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Prediabetes Affects a Third of All Adults

Prediabetes Affects a Third of All Adults

By Lance Madigan

Jun 5, 2018

Updated Jul 13, 2023

5 min read


Prediabetes sounds like something that only affects your grandparents, right?

Well, not necessarily. Millions of Americans are at risk for prediabetes and don’t even know it. Changing your lifestyle now will help you avoid becoming part of that statistic.

“Many health conditions can improve or even be reversed through healthy lifestyle changes. If you make the investment now, it will preserve your health as you age and allow you to continue doing the things you love to do,” says Traci Heiner, supervisor of Cardiac Rehabilitation at Intermountain Healthcare’s Utah Valley Hospital.

Regular exercise and being active are essential to creating a healthier lifestyle, but that can be intimidating if your activity level has been low. Luckily, there’s a variety of beginning exercises you can do to increase your heart rate, jump-start your metabolism, and kick your prediabetic lifestyle goodbye.

Three times a week, try to do something you like that gets your heart rate up at the same time.

  • Go on a walk with someone you love or take your pet on a stroll.
  • Go to an exercise class with friends.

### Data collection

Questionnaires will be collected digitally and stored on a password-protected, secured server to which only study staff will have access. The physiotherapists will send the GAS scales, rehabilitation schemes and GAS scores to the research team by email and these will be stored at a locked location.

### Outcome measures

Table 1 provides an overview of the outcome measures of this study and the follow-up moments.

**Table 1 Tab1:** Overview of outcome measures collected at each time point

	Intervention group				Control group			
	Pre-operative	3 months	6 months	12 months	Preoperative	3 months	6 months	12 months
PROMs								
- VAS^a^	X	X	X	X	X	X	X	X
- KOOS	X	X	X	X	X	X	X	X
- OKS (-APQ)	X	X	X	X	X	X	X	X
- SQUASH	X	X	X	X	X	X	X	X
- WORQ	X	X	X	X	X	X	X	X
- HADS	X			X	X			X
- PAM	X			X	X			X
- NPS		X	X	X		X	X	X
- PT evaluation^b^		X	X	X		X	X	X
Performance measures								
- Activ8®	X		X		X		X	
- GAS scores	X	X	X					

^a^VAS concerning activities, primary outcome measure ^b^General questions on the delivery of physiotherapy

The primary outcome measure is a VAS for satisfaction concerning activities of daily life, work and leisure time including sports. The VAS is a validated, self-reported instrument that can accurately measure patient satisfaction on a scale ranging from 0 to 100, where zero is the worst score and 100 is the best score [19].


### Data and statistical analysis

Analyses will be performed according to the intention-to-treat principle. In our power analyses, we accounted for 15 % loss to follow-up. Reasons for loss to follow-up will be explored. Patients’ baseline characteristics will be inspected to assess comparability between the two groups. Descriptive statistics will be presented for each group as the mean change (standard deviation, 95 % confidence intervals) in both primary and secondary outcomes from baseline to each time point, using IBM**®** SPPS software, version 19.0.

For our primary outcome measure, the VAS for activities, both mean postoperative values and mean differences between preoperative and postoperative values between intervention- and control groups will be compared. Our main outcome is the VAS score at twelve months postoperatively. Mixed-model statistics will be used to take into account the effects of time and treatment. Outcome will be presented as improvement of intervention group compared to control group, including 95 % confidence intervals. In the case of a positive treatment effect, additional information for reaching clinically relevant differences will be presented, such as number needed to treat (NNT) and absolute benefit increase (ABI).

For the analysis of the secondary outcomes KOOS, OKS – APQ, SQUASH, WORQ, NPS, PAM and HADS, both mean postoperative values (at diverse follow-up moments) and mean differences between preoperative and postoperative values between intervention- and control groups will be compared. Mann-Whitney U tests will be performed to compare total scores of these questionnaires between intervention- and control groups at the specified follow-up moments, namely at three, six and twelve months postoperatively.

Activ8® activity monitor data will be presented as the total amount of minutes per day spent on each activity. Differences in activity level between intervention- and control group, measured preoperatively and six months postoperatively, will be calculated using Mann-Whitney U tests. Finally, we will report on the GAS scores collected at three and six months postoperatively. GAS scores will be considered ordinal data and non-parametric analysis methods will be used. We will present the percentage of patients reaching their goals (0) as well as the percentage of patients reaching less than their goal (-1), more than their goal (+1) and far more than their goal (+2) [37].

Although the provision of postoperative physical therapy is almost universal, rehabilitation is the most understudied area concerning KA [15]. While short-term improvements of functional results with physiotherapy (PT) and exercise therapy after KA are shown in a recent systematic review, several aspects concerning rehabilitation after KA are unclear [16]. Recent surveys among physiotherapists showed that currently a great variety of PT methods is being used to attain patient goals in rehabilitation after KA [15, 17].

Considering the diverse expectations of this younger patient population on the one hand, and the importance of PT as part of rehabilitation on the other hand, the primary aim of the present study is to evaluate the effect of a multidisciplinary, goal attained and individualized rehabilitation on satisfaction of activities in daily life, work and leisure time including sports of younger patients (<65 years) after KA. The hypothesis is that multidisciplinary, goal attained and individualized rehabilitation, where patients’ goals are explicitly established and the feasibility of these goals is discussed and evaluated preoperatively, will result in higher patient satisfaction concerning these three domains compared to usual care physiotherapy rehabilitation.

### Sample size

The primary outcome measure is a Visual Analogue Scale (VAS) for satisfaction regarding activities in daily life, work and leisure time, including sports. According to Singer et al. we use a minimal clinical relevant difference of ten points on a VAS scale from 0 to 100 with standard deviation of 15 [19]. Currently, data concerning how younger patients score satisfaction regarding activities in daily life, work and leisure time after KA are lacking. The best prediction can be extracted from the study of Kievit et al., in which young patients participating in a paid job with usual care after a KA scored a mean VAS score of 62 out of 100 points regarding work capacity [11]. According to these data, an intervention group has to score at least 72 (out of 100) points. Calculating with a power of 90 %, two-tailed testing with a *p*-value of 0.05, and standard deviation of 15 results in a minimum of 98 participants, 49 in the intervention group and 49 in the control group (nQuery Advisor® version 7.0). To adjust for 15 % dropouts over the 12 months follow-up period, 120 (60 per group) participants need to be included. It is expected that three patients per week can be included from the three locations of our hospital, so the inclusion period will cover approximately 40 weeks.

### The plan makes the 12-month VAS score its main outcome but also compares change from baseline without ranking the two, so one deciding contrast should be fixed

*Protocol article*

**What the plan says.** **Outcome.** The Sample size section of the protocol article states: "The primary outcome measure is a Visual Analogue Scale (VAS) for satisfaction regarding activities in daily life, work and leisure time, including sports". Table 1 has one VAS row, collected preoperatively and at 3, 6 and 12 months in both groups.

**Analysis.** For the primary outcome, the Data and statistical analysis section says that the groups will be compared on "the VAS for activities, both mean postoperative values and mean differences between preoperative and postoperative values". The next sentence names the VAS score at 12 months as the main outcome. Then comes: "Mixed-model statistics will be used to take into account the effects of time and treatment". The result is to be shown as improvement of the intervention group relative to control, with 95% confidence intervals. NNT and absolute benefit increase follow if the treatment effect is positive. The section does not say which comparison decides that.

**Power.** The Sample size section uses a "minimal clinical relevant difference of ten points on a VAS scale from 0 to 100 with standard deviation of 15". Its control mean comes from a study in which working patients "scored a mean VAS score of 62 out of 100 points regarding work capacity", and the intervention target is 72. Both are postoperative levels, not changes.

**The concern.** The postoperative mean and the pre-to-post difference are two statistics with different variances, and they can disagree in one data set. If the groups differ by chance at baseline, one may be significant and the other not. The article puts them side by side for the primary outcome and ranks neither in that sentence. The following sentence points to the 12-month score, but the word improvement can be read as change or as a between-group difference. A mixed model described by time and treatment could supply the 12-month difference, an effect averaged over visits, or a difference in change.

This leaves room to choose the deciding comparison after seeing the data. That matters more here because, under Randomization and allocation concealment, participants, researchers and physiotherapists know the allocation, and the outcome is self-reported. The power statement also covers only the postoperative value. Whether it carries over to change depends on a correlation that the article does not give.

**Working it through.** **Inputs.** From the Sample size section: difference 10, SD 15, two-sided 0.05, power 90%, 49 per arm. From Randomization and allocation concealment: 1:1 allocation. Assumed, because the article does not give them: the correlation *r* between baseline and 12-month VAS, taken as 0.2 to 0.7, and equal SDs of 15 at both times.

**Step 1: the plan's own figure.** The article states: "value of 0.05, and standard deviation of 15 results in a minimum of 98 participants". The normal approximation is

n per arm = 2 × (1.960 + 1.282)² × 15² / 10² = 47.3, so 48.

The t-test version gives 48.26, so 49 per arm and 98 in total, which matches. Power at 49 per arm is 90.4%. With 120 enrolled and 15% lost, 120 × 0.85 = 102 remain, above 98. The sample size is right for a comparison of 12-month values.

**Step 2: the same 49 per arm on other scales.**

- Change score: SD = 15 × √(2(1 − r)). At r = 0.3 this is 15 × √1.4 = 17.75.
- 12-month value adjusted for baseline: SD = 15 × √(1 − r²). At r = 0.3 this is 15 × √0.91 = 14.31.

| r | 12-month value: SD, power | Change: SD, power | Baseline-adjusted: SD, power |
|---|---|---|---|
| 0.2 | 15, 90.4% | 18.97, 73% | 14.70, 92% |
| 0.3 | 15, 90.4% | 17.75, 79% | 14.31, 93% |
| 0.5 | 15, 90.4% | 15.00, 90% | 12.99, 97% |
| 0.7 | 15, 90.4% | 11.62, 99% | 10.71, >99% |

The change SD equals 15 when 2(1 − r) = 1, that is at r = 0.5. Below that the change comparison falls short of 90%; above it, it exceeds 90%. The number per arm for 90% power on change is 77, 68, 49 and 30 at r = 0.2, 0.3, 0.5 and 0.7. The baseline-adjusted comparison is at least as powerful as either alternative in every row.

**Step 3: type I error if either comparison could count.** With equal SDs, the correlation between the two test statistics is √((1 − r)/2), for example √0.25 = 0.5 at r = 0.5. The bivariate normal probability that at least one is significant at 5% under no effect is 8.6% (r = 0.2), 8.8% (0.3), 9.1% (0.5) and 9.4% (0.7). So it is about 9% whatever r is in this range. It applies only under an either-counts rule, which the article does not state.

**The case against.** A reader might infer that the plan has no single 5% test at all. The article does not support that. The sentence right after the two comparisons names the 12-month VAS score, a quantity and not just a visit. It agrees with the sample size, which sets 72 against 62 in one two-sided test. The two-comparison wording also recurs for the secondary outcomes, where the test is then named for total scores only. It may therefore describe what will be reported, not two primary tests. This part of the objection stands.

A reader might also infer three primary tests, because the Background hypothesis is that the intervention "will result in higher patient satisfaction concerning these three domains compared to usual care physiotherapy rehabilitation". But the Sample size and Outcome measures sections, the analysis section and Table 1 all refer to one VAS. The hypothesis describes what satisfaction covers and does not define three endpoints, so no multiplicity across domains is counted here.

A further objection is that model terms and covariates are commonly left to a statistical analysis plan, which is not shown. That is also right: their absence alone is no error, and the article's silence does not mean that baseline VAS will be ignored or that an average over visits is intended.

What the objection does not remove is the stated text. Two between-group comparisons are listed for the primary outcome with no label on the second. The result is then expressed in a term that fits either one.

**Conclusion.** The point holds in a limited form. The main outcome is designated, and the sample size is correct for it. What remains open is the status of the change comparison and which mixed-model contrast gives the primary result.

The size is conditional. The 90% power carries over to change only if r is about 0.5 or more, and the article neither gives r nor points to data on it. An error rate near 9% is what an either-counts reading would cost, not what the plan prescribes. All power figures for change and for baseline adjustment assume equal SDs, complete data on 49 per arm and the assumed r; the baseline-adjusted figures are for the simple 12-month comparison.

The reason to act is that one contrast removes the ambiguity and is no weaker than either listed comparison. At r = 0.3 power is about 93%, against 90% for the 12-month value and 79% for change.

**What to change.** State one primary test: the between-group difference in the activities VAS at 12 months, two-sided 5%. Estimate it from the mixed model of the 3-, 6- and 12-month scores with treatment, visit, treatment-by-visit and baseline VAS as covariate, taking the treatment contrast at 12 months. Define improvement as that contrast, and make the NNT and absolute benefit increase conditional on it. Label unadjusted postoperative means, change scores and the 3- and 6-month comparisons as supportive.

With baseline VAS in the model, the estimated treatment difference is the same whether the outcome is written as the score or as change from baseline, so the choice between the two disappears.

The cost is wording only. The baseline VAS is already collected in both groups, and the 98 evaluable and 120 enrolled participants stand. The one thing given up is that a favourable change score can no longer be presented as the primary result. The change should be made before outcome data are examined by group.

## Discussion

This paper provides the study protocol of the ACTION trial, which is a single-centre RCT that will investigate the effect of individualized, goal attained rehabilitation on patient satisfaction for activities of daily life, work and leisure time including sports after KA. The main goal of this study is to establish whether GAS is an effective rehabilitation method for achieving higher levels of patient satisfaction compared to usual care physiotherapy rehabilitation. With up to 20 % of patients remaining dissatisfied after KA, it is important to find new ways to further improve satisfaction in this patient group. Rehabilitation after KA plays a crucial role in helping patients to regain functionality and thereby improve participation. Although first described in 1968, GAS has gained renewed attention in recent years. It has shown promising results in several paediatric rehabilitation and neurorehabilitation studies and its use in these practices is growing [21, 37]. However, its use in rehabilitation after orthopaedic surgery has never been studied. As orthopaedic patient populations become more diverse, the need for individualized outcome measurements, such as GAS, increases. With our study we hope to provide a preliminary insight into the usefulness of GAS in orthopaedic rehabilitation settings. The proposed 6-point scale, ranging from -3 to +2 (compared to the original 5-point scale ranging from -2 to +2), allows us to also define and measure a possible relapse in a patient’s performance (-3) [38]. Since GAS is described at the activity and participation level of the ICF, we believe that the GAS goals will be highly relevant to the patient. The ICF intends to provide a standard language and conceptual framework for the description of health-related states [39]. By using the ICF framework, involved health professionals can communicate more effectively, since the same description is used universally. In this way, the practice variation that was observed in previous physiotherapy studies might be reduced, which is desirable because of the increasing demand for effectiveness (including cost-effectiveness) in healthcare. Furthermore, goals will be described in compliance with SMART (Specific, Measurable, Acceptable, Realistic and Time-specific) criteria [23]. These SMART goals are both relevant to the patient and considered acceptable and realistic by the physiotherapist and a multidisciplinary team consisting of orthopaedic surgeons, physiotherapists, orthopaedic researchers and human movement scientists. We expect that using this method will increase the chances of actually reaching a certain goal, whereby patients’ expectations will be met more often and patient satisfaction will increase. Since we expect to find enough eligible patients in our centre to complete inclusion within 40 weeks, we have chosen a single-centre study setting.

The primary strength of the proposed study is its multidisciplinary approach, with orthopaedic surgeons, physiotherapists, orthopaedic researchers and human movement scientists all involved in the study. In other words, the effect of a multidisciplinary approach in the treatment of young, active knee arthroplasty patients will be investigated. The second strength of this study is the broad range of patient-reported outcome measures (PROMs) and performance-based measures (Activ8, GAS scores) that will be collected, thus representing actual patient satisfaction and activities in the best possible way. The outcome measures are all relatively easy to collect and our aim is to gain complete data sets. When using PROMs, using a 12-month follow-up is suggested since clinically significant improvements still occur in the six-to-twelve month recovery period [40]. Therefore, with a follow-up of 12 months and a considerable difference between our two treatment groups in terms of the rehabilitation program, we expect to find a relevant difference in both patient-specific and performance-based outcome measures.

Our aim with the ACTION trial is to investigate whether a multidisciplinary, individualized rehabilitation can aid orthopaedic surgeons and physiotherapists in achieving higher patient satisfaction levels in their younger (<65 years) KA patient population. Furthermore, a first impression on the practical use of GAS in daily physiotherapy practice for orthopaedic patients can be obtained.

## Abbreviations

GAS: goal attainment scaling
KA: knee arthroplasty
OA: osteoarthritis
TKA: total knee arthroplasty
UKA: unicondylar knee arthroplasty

• Depending on the time of year, you can explore the mountains by hiking or snowshoeing.
  • If you like to run, switch off between running and walking so you don’t burn yourself out.

Nutrition is also important.  Eat regularly throughout the day and follow a balanced diet. Foods with carbohydrates will increase your blood sugar, but that doesn’t mean you should avoid them. Carbohydrates are an essential part of a balanced diet and give us energy. If you have diabetes, you’ll want to balance your carbohydrates with protein and non-starchy vegetables. Watch your portion sizes of these foods and reduce simple sugars in your diet.

Most importantly, know your numbers! Your hemoglobin A1C describes your blood sugar numbers over a long period of time, and daily blood sugar counts show how your body reacts to food, medication, and other factors. If you’ve been diagnosed with diabetes or prediabetes, your healthcare provider has likely recommended that you test your blood sugar on a regular basis. Additionally, you should know the signs of a high blood sugar: extreme thirst, dry and itchy skin, frequent urination, blurry vision, extreme hunger, and fatigue. If you’re experiencing these symptoms, talk to your healthcare provider and test your blood sugar!

Are You At Risk for Prediabetes?  -- Take our free, interactive quiz to see if you're at risk for prediabetes and learn what you can do about it.

If you have questions about diabetes, join Intermountain Healthcare experts on Tuesday, June 12th as they discuss diabetes, prevention, and management on KUTV and Intermountain Healthcare’s Ask the Expert. Tips and suggestions will be offered throughout the day on Channel 2, with nurses, doctors, and other medical experts providing interviews during news and other broadcasts.

If you have your own questions, our panel of experts will be answering your phone calls from noon to 5:30 p.m. at 1-877-908-0680. You can also submit questions via Facebook and Twitter using #kutvasktheexpert.

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